Donny and Marie Osmond on working together again

Donny and Marie Osmond perform on the opening night of their show, 'Donny and Marie Live',  at the Four Season's Centre in Toronto on Wednesday July 6, 2011. (AP Photo/The Canadian Press, Chris Young)
Donny and Marie Osmond perform on the opening night of their show, 'Donny and Marie Live', at the Four Season's Centre in Toronto on Wednesday July 6, 2011. (AP Photo/The Canadian Press, Chris Young)
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BOTH have had long and successful solo careers, but there’s something special about Donny and Marie Osmond working together again, writes Fiona Shepherd

She was a little bit country. And he was a little bit rock’n’roll. Back in the late 1970s, the catchy refrain from the Donny & Marie TV show became some kind of holy mantra to this young kid from Scotland who had just missed out on Osmonds mania but was now glued to every episode of Donny and Marie Osmond’s variety show. And I can’t have been the only one.

Now Donny & Marie are back in our lives again. With showbiz careers spanning the past five decades, they’ve never really been away, but the particular partnership of teen dreamboat Donny and his cute kid sister Marie has been revived for the first time in 28 years with a successful Las Vegas show – “the show that won’t die,” according to Donny. Having extended its initial run to five years and counting, the duo are now touring a deluxe version in the UK.

“You’ve got to give the audience a bit of everything they want and more. When they walk out of that place they’ve got to be able to say, ‘That was well worth the price of admission and then some’,” says Donny.

“I think we’re going to lower in the kitchen sink at the very end,” quips Marie.

This will be the first time they have visited the country as a double act – though they may not thank you for that description. Both are showbusiness veterans – with as keen an eye on the business as on the show – and are careful to maintain their separate identities.

“To some people, Donny and Marie are joined at the hip,” says Donny. “But in reality it’s two solo careers coming together. In a way, it’s like three separate careers – mine, Marie’s and together – and that’s the way the show is laid out.”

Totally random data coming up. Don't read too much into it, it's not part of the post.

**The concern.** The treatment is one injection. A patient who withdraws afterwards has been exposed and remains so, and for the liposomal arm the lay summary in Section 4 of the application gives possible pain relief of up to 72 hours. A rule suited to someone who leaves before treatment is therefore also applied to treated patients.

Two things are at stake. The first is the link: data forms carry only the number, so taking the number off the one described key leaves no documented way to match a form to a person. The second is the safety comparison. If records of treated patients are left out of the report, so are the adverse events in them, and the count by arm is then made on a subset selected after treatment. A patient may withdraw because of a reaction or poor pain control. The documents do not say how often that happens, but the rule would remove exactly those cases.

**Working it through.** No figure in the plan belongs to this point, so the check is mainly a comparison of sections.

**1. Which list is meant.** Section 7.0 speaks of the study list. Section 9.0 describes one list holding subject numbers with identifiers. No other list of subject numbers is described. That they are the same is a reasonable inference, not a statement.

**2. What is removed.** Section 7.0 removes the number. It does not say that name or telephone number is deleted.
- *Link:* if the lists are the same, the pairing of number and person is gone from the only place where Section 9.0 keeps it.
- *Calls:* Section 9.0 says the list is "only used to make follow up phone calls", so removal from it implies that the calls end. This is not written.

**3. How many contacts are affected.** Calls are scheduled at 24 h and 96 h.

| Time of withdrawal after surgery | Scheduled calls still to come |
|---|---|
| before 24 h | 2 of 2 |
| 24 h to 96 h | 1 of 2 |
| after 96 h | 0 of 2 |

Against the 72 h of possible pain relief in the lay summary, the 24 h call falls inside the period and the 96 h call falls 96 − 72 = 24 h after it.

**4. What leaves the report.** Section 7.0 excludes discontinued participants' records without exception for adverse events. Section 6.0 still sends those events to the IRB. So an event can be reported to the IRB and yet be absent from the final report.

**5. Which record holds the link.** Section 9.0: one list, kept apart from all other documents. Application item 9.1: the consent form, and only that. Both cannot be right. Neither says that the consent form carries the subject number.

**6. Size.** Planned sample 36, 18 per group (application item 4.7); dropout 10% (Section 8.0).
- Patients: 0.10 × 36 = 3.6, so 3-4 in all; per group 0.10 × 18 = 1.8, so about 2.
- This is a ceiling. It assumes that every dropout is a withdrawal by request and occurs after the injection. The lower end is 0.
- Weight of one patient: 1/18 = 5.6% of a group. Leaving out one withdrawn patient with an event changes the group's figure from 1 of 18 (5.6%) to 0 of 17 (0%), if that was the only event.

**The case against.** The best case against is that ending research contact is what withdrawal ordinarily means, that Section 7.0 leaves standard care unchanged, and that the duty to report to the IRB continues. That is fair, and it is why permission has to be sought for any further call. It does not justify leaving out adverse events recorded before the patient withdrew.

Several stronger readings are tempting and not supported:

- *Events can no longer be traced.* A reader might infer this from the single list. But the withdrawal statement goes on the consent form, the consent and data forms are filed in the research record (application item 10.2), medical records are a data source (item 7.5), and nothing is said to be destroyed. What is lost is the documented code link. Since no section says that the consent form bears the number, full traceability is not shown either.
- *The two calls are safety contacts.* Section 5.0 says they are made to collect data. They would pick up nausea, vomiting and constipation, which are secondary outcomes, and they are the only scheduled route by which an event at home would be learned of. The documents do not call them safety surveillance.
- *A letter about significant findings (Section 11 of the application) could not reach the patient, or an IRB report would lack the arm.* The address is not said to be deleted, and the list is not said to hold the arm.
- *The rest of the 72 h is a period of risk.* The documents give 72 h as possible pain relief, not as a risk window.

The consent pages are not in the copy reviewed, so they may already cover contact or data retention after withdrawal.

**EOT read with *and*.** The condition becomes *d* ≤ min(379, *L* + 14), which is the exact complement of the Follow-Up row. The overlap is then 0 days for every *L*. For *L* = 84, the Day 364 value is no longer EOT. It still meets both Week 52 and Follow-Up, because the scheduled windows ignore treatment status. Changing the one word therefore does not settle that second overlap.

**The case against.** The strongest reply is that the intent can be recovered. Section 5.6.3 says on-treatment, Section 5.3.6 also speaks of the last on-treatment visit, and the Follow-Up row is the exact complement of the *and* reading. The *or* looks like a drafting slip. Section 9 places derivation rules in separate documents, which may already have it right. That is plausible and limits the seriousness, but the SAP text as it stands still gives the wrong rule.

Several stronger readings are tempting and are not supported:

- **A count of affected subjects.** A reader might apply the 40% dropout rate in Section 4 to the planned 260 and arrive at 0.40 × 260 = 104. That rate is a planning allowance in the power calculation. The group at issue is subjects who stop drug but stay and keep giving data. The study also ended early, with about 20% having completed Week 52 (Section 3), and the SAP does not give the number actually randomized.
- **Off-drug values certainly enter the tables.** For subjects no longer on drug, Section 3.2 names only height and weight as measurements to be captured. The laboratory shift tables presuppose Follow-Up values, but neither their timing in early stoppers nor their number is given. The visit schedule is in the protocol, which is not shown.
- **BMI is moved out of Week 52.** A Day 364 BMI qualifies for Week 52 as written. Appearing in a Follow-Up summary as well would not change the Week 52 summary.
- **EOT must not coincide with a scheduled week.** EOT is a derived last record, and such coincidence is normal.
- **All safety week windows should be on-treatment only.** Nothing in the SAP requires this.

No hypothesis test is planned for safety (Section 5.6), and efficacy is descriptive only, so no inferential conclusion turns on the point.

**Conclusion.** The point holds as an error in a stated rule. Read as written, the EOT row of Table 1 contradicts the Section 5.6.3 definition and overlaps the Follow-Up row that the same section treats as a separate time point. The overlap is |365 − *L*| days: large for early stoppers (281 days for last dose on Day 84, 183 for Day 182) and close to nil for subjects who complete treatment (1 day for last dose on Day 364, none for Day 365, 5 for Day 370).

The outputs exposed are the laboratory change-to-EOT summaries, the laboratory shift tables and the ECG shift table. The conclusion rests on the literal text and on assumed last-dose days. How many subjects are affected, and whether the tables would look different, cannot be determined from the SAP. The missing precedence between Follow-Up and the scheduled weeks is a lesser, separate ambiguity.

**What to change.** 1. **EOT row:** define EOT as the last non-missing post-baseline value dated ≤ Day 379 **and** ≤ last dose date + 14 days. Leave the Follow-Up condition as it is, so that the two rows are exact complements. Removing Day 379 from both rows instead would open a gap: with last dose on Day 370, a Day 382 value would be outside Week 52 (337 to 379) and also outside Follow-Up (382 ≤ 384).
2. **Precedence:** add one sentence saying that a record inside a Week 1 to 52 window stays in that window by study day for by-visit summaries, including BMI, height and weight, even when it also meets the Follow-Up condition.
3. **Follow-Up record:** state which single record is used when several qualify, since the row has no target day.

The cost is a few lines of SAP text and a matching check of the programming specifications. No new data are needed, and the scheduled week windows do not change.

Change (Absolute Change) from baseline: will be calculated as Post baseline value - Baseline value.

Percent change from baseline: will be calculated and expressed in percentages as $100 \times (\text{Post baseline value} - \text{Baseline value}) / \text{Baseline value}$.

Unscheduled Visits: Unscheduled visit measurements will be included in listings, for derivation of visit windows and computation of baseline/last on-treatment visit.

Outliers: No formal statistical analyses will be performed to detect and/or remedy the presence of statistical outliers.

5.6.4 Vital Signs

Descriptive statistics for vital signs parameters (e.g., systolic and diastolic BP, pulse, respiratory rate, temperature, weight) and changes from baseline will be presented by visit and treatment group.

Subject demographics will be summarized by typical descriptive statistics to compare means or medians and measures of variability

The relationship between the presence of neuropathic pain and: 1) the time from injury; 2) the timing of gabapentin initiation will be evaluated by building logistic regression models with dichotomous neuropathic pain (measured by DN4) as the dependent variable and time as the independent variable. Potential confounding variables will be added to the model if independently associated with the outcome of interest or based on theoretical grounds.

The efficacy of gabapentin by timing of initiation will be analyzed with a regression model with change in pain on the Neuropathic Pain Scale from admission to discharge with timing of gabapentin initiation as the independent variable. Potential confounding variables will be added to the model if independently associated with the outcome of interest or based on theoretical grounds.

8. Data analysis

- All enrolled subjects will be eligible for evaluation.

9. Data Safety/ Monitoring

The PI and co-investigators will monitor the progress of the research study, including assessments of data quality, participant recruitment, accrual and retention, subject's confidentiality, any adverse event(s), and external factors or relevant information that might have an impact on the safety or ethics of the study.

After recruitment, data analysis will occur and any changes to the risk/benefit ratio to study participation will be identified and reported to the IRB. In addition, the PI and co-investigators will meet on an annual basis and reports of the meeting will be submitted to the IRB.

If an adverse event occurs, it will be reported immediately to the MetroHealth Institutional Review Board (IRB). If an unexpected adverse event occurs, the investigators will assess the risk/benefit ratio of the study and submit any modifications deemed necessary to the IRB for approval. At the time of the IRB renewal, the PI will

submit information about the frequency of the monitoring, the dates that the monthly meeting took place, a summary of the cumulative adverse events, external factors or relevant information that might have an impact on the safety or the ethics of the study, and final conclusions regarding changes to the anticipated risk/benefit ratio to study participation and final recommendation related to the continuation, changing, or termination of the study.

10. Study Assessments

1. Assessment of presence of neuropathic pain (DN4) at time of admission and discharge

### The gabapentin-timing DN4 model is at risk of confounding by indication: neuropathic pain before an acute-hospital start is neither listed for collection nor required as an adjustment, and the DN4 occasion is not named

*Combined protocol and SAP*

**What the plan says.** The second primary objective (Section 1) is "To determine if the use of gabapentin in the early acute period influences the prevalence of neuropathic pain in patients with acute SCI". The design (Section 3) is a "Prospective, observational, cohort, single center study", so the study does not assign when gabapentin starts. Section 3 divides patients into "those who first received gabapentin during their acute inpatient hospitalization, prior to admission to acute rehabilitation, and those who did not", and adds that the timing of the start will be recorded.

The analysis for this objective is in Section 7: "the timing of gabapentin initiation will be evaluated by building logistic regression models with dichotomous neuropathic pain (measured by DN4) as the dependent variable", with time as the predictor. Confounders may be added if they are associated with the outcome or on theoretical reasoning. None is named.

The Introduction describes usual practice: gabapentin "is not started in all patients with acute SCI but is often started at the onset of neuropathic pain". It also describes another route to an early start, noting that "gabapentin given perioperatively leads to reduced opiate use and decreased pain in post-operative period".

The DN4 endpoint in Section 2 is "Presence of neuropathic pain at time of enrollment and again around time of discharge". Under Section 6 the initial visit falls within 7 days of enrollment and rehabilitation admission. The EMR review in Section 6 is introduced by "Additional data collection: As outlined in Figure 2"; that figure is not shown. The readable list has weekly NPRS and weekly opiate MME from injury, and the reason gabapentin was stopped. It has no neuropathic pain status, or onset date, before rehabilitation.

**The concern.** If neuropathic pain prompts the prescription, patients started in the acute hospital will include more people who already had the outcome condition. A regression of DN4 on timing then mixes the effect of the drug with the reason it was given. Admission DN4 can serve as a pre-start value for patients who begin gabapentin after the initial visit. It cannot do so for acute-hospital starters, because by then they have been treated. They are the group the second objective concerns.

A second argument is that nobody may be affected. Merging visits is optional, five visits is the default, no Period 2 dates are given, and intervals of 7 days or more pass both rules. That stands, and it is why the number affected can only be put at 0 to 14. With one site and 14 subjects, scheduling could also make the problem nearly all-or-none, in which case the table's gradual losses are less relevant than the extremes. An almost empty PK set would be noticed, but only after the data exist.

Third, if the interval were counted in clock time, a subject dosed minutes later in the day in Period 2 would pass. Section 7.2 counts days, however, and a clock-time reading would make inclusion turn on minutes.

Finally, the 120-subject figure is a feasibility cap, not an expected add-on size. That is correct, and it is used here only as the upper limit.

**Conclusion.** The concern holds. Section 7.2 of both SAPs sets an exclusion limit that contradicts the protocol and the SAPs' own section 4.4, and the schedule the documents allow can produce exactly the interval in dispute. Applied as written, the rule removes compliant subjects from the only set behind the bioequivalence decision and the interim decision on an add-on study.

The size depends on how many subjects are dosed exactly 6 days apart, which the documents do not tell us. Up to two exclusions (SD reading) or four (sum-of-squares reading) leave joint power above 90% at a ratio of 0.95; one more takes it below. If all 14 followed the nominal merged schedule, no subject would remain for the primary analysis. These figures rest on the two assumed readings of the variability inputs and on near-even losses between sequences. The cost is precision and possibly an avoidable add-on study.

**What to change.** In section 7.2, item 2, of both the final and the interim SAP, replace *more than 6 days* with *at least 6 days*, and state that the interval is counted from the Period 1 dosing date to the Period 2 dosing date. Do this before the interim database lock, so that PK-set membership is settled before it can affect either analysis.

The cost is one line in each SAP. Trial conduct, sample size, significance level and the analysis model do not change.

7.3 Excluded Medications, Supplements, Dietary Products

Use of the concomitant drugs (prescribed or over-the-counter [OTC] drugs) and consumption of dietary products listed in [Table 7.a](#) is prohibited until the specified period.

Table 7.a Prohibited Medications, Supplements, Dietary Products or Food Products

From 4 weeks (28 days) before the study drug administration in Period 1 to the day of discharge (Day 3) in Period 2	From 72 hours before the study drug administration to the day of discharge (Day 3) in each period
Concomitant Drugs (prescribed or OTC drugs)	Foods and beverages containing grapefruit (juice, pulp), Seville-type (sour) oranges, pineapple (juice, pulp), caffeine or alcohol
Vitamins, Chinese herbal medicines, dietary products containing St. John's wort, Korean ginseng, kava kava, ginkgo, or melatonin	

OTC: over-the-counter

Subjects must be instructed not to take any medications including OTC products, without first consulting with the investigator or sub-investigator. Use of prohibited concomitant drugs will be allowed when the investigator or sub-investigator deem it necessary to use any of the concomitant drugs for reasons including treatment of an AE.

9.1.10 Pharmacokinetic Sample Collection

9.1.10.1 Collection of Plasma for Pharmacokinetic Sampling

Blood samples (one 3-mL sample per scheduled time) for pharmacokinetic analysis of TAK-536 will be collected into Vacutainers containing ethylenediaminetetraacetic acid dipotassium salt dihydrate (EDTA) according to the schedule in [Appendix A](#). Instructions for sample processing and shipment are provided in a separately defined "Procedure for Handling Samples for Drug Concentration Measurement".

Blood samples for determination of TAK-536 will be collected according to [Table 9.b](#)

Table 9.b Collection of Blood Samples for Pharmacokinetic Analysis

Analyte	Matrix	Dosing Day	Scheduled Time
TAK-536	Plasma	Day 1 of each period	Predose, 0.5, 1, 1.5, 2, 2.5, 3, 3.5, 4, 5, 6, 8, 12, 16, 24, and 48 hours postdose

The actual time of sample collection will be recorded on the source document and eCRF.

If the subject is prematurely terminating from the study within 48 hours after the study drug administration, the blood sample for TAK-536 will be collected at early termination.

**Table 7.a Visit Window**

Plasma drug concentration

“We definitely have a chemistry – it’s kind of like an acid peel,” adds Marie. “I mean, how would you like to work with your brother every day?”

I really wouldn’t, thanks all the same. But my brother can’t sing. “Donny can’t sing either!” she hoots.

Donny is not actually around to hear such affectionate words from his little sister. True to his description of their working relationship, the siblings conduct separate interviews. Donny is professional, polite, precise and not even a little bit rock’n’roll; Marie is irreverent, playful and more than a little bit country.

“Oh yes, there’s a lot more,” she says. “Other people play different musical instruments, I do different vocal styles. I’ve been working 15, 16 years now to sing legit opera. Over five decades you can’t fake it, you have to figure out how to actually perform.”

In the 1990s, Marie enjoyed successful Broadway runs playing the lead roles in The King & I and The Sound Of Music and is currently working on an album featuring Broadway tunes and opera pieces.

“I’ll be one of those ladies that when their kids are grown up and I’m a grandma I’ll be playing the crazy, silly roles,” she reckons. “When I did The King & I on Broadway, they said I brought humour into the role of Anna, because she was such a schoolma’am. How can you fall in love with that? Also with The Sound Of Music I didn’t make Maria just boring and sweet – she’s supposed to be a flibbertigibbet, a will-o-the-wisp, a clown.”